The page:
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April 20, 2006


you don't know how lucky you are boy

Reprorting live from Somerville, Cuba:

Che Guevara, Rebekah Gewirtz and Fidel Castro today liberated Ward 6 of Somerville, USA. Because Guevara, Gewirtz and Castro respect the American people, little violence was needed to topple the Somerville forces led by Jack Connolly and Jimmy Tingle. In fact, guerilla forces took the ward in less than an hour (Connolly's secretary took a 30 minute break, Tingle's -- 20). Enemy forces were preoccupied waiting in the line of Starbucks, The Someday Cafe, Store 24, Diesel, White Hen Pantry and Soundbites. Gene Brune will remain Registrar of Deeds and Mao-Tse Tung is the new Department of Public Works Commissioner. Stan Koty moves up, Eldridge Cleaver-style to become Minister of Information. Lawrence Paolella will be Gewirtz' personal chef. You will learn new details as soon as we do. Signing off, Somervilluba News...

Martin Edin

Foster says "that is more revenue for the city to improve the services it offers all of its residents.” Actually, it is more revenue the city has to offer services to its NEW residents. Its old residents have to move out. And if the condo market pulls the tax base up it also raises the tax bases of other homes in the area increasing the cost of owning and living and renting.

The law, while on the right track, is miss-aimed really. Condo conversion is not the real, root, source of what is actually driving people out. Bigger factors are predatory lenders, 50 year balloon mortgages. And minimum wages like the ones offered at big box retail in assembly square that are so for below the affordable cost of living in our town that lifelong residents have to move to New Hampshire. Unless the old time Somerville people can get high tech jobs in the biotech industry where Cambridge just built lots of huge office spaces in Kendall square they have to move out. All of the new people getting jobs there will be looking for a place to live. These are the real factors driving people out. These things are happening because current owners, residents, and renters don’t know how to fight together. Somerville owns a lot of properties, you can give it away and suffer the consequences like folks in Louisiana living next to pollution spewing factories and environmental disasters or you can work together and live like the folks in Alaska who get oil checks and dividends each year. It is your land, what do you want to do with it?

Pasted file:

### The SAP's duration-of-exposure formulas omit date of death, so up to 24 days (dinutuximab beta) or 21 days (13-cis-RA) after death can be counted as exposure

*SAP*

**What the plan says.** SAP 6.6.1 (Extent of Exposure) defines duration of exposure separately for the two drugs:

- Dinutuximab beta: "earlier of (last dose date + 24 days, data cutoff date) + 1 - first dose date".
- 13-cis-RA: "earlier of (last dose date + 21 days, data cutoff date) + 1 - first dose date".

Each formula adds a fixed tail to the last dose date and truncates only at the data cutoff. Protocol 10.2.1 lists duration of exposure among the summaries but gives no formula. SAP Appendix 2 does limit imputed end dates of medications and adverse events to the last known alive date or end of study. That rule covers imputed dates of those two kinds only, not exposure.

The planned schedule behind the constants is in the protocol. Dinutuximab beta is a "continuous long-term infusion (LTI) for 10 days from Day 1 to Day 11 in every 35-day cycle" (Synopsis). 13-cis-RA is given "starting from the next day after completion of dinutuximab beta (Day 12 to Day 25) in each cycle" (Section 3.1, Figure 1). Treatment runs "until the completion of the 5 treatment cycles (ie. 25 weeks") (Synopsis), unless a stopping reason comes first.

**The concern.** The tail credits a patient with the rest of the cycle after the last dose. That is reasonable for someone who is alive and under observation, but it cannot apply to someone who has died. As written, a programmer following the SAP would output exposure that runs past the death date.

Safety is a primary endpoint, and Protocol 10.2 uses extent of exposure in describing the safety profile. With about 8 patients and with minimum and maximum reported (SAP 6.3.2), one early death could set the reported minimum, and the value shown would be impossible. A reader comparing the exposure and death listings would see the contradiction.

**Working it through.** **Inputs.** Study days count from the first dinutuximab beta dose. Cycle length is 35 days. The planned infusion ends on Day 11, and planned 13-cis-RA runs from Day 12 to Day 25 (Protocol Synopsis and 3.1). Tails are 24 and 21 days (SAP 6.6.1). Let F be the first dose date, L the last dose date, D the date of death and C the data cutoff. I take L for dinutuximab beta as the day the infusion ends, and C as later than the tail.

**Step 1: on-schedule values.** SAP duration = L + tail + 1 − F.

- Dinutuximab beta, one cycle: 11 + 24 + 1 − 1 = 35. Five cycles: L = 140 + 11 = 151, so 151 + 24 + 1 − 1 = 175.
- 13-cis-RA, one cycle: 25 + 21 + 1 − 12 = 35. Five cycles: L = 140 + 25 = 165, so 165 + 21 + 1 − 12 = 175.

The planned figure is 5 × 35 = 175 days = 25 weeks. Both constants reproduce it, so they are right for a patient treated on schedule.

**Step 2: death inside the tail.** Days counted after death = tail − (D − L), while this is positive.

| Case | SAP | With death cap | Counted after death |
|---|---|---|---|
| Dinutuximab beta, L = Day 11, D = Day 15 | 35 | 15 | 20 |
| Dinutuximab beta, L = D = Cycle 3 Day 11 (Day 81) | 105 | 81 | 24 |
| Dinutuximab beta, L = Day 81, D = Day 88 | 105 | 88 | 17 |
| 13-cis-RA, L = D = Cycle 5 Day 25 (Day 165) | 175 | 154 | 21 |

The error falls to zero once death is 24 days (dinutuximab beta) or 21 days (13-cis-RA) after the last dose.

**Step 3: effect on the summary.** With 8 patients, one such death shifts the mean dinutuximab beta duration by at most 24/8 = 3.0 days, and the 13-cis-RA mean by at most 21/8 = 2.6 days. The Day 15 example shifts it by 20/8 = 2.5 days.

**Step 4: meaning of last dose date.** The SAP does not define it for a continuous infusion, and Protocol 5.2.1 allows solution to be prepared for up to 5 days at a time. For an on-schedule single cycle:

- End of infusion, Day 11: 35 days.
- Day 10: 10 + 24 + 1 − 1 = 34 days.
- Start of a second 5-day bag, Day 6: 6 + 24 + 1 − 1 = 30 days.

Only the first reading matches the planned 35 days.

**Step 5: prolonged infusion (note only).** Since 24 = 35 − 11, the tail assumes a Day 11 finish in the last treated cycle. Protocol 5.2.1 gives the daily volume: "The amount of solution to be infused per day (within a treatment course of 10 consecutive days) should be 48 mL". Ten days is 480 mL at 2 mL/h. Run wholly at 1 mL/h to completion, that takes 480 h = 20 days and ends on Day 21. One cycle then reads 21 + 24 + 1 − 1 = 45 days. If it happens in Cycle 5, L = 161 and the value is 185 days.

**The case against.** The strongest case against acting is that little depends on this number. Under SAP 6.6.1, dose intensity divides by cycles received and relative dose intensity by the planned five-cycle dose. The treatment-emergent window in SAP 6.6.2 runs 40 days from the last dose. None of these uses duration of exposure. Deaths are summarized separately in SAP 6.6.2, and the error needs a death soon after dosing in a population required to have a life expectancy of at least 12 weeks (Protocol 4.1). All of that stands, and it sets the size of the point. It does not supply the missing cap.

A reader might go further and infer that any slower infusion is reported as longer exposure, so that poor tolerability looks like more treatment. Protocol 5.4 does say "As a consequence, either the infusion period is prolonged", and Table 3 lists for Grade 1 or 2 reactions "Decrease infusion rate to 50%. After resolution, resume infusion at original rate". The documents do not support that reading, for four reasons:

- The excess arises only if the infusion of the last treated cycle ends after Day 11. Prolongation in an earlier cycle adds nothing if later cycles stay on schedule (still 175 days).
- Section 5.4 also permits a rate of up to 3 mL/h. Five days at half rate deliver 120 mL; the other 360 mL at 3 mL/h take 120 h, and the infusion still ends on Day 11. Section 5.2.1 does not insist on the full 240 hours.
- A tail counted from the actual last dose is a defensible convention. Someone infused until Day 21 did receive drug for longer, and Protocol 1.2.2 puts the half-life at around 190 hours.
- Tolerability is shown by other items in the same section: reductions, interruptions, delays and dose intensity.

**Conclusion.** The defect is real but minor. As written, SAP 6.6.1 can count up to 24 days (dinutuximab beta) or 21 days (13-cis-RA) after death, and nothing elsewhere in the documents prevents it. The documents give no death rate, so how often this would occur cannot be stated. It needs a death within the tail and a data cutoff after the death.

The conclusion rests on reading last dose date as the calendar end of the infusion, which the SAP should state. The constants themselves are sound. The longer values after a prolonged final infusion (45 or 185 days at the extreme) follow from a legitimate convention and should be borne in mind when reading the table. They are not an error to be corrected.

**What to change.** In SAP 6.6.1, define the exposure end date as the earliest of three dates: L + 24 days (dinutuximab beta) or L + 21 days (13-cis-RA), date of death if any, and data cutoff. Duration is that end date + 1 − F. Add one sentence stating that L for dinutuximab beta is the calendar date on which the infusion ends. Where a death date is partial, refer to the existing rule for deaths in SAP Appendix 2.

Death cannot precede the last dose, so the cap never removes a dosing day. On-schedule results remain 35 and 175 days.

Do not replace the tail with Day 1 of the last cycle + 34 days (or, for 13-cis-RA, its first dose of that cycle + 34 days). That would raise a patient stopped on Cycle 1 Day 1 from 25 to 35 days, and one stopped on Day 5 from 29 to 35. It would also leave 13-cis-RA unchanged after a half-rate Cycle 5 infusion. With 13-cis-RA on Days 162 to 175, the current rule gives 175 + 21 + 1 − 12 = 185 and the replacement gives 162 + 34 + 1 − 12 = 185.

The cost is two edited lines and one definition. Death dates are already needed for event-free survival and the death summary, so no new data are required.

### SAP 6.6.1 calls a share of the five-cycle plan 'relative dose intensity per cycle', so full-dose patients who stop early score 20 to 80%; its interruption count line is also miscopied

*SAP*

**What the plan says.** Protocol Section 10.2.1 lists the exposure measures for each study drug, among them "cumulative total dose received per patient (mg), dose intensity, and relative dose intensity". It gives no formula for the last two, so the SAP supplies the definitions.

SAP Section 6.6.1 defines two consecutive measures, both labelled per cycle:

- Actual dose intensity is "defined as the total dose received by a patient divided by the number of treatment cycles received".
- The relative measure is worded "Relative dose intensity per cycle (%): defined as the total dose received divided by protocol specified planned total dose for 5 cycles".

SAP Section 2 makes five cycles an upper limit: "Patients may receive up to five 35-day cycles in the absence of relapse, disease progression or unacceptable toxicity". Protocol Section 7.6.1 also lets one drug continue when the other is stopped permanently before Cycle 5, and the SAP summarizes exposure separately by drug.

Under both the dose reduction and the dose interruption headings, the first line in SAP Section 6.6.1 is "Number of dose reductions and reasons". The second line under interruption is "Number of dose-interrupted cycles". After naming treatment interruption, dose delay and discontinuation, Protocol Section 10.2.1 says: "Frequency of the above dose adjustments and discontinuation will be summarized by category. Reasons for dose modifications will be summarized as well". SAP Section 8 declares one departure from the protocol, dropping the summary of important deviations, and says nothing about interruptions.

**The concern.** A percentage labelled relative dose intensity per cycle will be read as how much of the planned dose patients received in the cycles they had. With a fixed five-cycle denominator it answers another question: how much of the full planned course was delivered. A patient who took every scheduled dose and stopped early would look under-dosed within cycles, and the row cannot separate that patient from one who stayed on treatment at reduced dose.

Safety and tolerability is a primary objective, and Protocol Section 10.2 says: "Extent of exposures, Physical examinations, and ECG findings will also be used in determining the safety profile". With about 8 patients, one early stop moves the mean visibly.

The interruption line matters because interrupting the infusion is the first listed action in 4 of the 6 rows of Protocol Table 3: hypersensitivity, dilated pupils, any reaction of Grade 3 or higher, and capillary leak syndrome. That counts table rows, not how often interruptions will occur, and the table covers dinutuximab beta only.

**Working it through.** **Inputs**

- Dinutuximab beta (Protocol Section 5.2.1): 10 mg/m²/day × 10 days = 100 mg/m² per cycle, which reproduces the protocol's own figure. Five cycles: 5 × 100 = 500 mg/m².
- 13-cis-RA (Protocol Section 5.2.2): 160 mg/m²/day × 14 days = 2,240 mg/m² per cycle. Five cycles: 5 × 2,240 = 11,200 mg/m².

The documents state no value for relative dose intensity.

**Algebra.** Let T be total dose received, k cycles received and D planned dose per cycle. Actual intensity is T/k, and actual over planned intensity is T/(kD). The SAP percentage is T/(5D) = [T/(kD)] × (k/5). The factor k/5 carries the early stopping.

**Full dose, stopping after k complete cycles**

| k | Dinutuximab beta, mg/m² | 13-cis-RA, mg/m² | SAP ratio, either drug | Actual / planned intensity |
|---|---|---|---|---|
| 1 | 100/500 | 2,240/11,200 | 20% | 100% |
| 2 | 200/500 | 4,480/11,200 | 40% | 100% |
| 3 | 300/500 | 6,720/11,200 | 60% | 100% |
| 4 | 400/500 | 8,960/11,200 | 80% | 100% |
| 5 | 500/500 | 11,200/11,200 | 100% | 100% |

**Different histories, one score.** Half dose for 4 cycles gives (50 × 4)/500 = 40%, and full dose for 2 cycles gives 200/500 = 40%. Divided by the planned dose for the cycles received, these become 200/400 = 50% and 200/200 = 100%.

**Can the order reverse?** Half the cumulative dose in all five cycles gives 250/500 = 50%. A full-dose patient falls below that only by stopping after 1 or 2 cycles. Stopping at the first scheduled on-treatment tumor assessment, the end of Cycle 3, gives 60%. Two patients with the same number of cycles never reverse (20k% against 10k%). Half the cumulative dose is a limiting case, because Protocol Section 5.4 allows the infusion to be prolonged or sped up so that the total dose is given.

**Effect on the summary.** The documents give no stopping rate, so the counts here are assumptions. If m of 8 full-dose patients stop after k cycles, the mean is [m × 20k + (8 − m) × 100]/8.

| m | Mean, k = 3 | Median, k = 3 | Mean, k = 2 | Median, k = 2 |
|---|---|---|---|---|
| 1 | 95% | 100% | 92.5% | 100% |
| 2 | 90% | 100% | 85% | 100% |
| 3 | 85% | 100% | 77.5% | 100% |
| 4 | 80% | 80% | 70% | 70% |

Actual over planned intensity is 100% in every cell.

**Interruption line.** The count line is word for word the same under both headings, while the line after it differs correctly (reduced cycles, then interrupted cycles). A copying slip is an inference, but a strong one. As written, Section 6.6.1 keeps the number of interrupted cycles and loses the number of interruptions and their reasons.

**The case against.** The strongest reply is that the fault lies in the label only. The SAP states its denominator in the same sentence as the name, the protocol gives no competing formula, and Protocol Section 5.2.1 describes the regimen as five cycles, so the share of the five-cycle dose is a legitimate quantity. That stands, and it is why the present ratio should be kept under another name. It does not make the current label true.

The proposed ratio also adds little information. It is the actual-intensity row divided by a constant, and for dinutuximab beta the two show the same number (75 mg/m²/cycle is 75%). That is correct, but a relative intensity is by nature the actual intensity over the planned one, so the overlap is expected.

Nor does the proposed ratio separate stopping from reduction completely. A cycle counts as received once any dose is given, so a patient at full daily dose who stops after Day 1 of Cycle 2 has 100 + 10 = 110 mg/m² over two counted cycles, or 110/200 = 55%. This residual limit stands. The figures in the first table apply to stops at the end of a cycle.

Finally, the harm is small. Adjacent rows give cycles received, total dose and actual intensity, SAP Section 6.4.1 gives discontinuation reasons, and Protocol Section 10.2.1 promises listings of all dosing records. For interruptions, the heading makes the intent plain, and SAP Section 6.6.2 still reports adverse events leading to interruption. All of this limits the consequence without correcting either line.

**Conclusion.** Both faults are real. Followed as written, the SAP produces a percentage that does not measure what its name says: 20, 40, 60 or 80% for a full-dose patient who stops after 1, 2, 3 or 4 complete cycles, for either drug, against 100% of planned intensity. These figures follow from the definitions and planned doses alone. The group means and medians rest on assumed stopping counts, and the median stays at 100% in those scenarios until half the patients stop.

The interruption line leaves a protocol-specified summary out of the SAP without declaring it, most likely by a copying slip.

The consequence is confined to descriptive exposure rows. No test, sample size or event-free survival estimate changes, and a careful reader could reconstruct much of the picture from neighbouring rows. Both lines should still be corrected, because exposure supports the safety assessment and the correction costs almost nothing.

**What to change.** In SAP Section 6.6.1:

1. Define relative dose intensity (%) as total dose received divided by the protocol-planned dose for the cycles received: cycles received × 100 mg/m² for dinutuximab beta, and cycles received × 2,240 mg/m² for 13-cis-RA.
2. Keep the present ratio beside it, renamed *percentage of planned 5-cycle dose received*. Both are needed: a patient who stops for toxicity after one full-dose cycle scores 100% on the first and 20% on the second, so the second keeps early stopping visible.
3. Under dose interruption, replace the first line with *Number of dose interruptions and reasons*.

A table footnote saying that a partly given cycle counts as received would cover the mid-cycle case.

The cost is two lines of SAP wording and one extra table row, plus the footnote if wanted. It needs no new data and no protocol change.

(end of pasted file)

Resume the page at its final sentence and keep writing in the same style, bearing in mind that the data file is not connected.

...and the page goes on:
Also, would this law affect owner occupied multifamily properties or just absentee landlord properties. I believe owner occupied properties are protected from some of these types of laws.


Its a lie that condo conversion helps the tax base. A two family absentee owned rental property appraised at $400K would bring the same tax revenue as a two family condo building assessed at $600K because of the 30% residential exemption. If it appraises for less than $600K as condos, the rental building would have brought the city MORE tax revenue.

Please STFU!

Hey Bart, Gordon Geko called and said you're greedy bastard.

Gordon Geko

Greed is Good!

One Year

There is already a 1 year notice period. That is enough notice and actually the notice really shouldn't extend beyond the lease period. Renters don't own the propety and their legal right to live there should stop when lease stops, unless mutually agreed upon.

A condo is way cheaper than buying an entire multifamily; I don't really understand this desire to keep people as renters in crappy run down multis thinking they're better off that way being dependant and not owning anything.

Stop complaining about the cost of living and just get a job and work hard.

Yorktown Street

The purchase price of a condo is usually way cheaper than the purchase price of a multi-family: agreed. But how do you pay the mortgage? The traditional answer was to buy a two- or three-family, live in one unit, rent out the others at reasonable rents, and use your rental income to help pay it. When multi-families are split up, the only people who can own are those who can pay the mortgage out of their own income. That excludes a lot of us.